If this keeps up the image of gamers as socially awkward misfits might have to be retired for good.
Well, at least the misfit image.
Could online gaming be an antidote to the sorry state of science literacy in the United States? In a short post thick with meaning, Constance Steinkuehler at the MacArthur Spotlight on Digital Media believes that kids could be learning more than they realize:
Recent studies of science classrooms and labs show that standard 'inquiry' activities not only fail to teach science but in fact end up fostering dispositions toward how knowledge gets made that are directly antithetical to science. Things like finding the single 'right' answer (i.e. the teacher’s) and just 'rerunning' the experiment until you get it. What’s worse, the American public seems to be increasingly hostile to the scientific enterprise itself.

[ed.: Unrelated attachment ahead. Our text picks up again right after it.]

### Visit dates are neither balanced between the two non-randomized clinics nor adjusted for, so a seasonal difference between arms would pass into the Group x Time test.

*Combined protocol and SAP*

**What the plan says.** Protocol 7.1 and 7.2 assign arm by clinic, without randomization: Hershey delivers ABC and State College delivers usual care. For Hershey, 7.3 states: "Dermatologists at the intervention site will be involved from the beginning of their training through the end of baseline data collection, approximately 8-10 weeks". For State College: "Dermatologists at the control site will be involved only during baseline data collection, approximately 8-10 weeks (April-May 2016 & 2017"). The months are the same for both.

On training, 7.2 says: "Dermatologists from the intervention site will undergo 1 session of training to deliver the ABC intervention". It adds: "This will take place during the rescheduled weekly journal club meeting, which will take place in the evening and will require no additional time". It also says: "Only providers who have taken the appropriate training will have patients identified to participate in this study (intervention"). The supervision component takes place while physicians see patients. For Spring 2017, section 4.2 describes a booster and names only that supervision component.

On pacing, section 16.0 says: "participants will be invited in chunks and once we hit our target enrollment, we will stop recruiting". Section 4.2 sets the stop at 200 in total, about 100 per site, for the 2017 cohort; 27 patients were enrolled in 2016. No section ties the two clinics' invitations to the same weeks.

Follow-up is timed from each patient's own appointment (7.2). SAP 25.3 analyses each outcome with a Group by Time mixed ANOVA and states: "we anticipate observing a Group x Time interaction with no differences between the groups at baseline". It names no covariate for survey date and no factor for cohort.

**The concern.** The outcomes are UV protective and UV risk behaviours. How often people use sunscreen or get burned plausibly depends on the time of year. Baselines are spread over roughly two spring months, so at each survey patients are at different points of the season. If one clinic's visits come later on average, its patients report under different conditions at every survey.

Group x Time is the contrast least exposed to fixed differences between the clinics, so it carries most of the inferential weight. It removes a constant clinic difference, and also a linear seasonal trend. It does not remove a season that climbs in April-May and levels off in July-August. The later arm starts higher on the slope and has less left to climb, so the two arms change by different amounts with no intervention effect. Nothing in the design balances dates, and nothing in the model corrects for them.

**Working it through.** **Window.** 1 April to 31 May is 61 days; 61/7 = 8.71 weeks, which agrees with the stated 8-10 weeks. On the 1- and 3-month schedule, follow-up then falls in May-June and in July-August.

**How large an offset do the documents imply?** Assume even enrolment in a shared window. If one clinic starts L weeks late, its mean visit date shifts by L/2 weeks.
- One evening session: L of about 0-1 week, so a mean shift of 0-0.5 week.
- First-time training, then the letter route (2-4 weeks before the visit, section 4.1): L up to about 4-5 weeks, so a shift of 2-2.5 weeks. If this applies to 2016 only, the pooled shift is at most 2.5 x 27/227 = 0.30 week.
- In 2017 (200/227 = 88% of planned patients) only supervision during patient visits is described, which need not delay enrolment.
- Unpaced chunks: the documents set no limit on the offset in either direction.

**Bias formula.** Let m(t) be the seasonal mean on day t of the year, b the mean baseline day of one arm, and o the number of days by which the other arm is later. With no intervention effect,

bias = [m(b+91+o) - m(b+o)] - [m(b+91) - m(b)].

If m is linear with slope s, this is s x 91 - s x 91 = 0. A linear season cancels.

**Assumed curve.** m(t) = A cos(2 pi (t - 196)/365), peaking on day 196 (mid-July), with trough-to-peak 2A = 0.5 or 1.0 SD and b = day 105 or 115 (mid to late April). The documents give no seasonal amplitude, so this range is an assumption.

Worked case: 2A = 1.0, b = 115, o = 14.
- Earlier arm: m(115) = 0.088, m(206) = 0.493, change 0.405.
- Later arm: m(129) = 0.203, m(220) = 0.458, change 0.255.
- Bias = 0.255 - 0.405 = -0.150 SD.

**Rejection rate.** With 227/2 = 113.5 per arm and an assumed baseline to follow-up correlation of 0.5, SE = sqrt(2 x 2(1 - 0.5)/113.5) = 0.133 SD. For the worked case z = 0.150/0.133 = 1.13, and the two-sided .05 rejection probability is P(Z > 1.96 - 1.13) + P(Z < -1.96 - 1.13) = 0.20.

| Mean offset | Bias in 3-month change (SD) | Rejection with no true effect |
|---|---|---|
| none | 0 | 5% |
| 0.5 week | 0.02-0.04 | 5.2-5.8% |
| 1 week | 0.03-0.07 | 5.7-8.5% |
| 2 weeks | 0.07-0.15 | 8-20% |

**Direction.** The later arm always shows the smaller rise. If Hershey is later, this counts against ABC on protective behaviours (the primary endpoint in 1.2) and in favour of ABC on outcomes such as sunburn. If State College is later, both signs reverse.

There is a growing body of research now demonstrating that game technologies (and the kind of communities that seem to come with them) may be one viable alternative - not to teachers and classrooms but to textbooks and science labs. In some of my own work, for example, we found that an overwhelming majority of talk (86% to be exact) on game related forums (in this case, World of Warcraft) consisted of social knowledge construction. Not social banter. Not idle chat. Not just mom jokes and trolling comments about various character classes. More than half were puzzling through complex systems.
Kind of cool, isn't it?
Steinkuehler believes that her study of online gaming demonstrates that fans of these games are cultivating habits of mind that will serve them well in science or other academic pursuits. Like her - and like David Shaffer, who coined the term "epistemic games" - I'm interested in the how knowledge emerges in the field of play, as well as what "knowledge" means in the digital context.